• Don’t hang your hat on one test.  It may be good for a specific patient population and not another
  • Don’t get frustrated, SLAP lesions are difficult to detect on clinical examination.  When in doubt refer back to the doctor for a MRI.

When Do You Perform These Tests?

Now that you know the real key is understanding “when” to pick each test, I want to walk you through all these in one of my Inner Circle webinars.  In my mind, they all are slightly different and may even be better at detecting different types of SLAP lesions.  This Inner Circle webinar discusses this and shows you my clinical algorithm on how and why I perform special tests to diagnose a SLAP tear:

Learn Exactly How I Evaluate and Treat the Shoulder

shoulder seminarIf you want to learn even more about the shoulder, my online course will teach you exactly how I evaluate and treat the shoulder.  It is packed with tons of educational content that will help you master the shoulder, including detailed information on the clinical examination and treatment of SLAP tears.

Glenohumeral Arthritis in the Athlete

Arthritis of the glenohumeral joint is a challenging shoulder injury for athletes.  As our generations change, we will continue to see less and less sedentary patients in the later stages of life. Their functional goals in rehabilitation will be much greater than in past decades.  Traditionally, care for the older individual with glenohumeral osteoarthritis was based solely on pain relief rather than maximization of functional activities.  Options included activity modification, medications, injections, physical therapy, and possibly joint replacement.
Patients now want to continue with recreational activities such as tennis, golf, and swimming.  This is especially true when a patient has an early onset of arthritis symptoms.  Recent attention has been made in the orthopedic communities to attempt to maximize function in these patients as much as possible.
a girl playing golf
 Photo by Fevi Yu
This month’s journal issue of Operative Techniques in Sports Medicine focuses exclusively on this topic, glenohumeral arthritis in the athlete. The issue includes descriptive current concepts articles on all aspects of care of the arthritic shoulder, except for physical therapy unfortunately.
The issue begins with a nice article focusing mainly on evaluation and a treatment algorithm.  The article is fairly thorough with reviews of several arthritic conditions (primary osteoarthritis, dislocation arthropathy, osteonecrosis, and rheumatoid arthritis to name a few) and then an algorithmthat sets up the following sequence of articles on arthroscopic management, biological resurfacing, surface replacement, conventional shoulder arthoplasty, and reverse total shoulder arthroplasty.  These are surely exciting times as many new procedures are being developed to maximize function in these patients.  There are some generic postoperative information for rehabilitation but this is clearly not the focus of the issue.  Still, the issue is excellent and a great place to freshen up on the latest management options for the athletic patient with glenohumeral arthritis.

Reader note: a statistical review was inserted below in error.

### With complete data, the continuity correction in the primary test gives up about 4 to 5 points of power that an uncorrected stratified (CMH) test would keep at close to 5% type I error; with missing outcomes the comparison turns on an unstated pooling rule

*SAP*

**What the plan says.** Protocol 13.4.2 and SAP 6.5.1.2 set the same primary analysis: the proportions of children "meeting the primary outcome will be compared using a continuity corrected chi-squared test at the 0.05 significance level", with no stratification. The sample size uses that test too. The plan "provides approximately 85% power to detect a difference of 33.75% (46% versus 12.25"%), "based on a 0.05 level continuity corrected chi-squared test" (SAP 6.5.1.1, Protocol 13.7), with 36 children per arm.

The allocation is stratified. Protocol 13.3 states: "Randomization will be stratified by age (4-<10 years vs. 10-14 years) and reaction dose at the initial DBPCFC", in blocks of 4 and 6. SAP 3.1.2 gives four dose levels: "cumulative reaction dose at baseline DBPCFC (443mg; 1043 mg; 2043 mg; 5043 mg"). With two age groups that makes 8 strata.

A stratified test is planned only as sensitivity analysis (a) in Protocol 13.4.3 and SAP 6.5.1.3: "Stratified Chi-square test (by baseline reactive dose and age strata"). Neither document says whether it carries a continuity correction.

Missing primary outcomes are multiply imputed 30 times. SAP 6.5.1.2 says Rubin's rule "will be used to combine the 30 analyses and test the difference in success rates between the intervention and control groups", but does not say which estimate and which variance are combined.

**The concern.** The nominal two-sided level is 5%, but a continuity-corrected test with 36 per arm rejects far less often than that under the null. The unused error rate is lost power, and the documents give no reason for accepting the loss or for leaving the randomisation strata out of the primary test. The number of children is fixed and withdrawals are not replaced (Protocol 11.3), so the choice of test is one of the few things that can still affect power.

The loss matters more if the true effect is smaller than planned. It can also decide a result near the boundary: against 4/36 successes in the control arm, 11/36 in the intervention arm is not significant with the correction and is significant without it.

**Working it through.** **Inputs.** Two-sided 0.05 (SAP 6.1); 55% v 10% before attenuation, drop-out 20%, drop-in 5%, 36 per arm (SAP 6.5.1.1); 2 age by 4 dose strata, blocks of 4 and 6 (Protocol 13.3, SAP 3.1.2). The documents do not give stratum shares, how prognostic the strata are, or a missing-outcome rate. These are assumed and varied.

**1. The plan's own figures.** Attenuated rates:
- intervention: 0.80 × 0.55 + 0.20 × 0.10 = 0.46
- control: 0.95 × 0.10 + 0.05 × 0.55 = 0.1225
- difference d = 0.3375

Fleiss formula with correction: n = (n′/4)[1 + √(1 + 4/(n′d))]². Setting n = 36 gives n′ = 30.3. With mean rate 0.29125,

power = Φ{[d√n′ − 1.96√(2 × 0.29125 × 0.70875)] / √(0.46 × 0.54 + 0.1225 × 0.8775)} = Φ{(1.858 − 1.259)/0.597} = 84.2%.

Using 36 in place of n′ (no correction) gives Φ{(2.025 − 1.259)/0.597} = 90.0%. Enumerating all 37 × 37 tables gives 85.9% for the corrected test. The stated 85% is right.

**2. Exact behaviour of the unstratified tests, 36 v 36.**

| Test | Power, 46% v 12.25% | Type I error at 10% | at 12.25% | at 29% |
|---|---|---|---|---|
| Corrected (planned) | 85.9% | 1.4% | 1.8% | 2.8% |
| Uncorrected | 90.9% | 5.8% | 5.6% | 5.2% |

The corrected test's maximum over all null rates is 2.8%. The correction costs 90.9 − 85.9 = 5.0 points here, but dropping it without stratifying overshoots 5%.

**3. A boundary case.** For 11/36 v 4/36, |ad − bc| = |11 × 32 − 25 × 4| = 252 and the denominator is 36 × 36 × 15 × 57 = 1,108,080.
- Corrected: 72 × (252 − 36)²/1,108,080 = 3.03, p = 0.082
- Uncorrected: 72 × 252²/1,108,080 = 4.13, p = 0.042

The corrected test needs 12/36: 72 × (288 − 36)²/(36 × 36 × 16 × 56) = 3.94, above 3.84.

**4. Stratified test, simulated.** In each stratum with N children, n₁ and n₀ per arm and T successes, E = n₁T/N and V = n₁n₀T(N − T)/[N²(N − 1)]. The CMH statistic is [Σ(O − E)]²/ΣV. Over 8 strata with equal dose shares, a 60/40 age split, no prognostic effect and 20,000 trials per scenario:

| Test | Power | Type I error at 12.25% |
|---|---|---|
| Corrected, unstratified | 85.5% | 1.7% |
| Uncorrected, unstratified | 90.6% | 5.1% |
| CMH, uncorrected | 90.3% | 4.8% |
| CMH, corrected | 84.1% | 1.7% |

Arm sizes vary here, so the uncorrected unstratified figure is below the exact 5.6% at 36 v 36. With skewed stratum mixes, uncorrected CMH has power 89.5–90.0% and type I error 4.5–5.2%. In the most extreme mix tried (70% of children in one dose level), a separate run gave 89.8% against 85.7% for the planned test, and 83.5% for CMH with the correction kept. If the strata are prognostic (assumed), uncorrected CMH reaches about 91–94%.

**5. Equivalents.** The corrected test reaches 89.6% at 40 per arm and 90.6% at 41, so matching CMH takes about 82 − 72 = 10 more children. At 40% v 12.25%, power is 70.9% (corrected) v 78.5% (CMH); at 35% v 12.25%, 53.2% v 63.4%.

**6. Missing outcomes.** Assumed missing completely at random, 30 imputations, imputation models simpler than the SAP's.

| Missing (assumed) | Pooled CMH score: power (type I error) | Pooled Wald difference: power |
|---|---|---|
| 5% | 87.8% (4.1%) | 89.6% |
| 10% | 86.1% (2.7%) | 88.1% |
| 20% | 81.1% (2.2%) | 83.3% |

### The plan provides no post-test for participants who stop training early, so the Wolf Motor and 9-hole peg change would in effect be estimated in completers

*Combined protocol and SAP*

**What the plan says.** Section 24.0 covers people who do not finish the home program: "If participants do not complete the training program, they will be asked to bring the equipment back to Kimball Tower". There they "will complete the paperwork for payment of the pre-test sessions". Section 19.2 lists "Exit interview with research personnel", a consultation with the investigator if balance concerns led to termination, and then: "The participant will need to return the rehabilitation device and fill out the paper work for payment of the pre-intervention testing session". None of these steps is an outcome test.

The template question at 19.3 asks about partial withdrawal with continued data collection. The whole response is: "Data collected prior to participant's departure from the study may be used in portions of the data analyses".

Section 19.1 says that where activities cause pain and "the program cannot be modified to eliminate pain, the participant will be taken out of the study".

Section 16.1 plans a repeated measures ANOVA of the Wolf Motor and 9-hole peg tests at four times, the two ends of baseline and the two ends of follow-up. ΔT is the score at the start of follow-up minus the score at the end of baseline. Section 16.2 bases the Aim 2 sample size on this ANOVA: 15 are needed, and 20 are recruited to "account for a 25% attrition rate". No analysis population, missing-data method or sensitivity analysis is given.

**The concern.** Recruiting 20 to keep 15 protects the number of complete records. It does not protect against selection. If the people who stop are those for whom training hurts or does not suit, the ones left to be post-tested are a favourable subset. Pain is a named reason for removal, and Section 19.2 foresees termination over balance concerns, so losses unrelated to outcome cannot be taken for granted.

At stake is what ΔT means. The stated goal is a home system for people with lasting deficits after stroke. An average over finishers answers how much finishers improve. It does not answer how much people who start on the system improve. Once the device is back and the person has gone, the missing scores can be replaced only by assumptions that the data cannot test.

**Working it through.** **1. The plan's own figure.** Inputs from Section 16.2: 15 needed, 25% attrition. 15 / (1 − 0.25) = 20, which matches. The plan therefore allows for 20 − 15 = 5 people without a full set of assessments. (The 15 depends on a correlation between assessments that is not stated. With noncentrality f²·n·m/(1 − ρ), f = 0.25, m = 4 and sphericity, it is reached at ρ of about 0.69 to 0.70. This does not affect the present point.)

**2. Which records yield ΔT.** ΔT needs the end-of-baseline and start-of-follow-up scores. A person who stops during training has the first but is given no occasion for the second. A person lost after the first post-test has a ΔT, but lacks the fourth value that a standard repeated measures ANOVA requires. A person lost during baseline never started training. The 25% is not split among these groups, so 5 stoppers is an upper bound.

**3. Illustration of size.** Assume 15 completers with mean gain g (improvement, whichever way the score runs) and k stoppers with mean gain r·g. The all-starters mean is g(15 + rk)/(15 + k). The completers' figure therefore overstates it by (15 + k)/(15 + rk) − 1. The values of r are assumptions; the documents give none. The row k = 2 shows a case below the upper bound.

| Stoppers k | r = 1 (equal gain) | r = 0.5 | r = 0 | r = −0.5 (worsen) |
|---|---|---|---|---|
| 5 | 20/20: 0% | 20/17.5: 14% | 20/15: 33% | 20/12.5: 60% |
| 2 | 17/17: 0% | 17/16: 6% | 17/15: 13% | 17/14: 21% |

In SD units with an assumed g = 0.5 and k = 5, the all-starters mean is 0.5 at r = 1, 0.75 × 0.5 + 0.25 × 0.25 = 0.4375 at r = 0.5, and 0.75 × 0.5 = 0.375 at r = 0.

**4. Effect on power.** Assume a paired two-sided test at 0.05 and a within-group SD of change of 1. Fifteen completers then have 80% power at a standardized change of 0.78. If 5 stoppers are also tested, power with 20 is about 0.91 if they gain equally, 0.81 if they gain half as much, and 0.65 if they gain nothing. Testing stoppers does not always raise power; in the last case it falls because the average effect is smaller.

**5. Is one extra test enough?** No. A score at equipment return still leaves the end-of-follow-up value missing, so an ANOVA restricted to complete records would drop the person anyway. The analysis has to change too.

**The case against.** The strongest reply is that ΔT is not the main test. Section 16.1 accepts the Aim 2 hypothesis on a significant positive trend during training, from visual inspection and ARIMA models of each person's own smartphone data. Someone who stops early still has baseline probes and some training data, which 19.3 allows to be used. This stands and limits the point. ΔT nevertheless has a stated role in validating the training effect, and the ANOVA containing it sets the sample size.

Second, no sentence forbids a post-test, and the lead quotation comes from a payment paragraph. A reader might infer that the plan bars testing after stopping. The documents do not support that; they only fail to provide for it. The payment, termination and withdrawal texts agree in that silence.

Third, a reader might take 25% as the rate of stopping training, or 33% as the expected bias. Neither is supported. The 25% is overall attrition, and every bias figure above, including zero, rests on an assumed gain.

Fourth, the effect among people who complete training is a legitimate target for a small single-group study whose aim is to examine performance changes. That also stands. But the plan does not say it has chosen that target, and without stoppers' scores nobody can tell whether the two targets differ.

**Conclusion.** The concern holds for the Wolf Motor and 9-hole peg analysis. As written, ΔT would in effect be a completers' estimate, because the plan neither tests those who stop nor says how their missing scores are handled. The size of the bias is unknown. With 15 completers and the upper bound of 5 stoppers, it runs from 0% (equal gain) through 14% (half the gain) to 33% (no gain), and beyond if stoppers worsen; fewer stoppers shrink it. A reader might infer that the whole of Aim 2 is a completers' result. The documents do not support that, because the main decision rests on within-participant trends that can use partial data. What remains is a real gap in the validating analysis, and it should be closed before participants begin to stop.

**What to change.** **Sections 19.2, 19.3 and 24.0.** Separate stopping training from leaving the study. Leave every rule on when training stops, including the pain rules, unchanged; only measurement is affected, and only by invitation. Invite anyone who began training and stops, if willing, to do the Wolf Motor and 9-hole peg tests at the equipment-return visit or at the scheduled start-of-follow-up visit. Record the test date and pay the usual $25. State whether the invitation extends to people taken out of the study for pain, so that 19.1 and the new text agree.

Luckily, there have also been some great articles published recently regarding the rehabilitation of glenohumeral arthritic in athletes
Reg Wilcox over at the Brigham and Womans Hospital in Boston has published two excellent articles on the rehabilitation following total shoulder arthroplasty in JOSPT in 2005 and following reverse total shoulder arthroplasty in JOSPT in 2007.  I had the pleasure of speaking at the MA state APTA meeting last year with Reg and Dr. Higgins, one of his co-authors, and they truely did an excellent job.  These two articles have been especially helpful in my practice.
Todd Ellenbecker, who am sure is recognized by many of the readers, also published a case study in JOSPT earlier in 2008 on humeral resurfacing hemiarthroplasty with a meniscal allograft in a young patient.  This was also a good read and very interesting case.  We certainly are coming a long way with our treatment interventions.  Todd was also kind enough to contribute a chapter on glenohumeral arthritis in my book, The Athlete’s Shoulder (which I received information yesterday that it is finally published and available!).
Does anyone else have any articles on the topic of glenohumeral arthritis in the athlete to recommend?

Preventing Shoulder Stiffness After Rotator Cuff Repair Surgery

I think that stiffness following any surgery, especially rotator cuff repair, is a common problem that we face in physical therapy. I found a great blog today by another physical therapist, Rod Henderson. As I was reading I noticed that we shared some similar interests and taste for good research! He did an excellent job reviewing a research article on postoperative stiffness following rotator cuff repair. The article was published in 2005 in CORR – Clinical Orthopedics and Related Research.

To summarize, it appears that if you are tight going into surgery, you are going to be tight coming out of surgery. Makes sense. Also, patients that are stiff during the first 4-6 weeks postop will eventually catch up. But I have to think that they are much less satisfied during the first 3 months after surgery than the patients that did not develop stiffness. And isn’t satisfaction really what we are trying to achieve?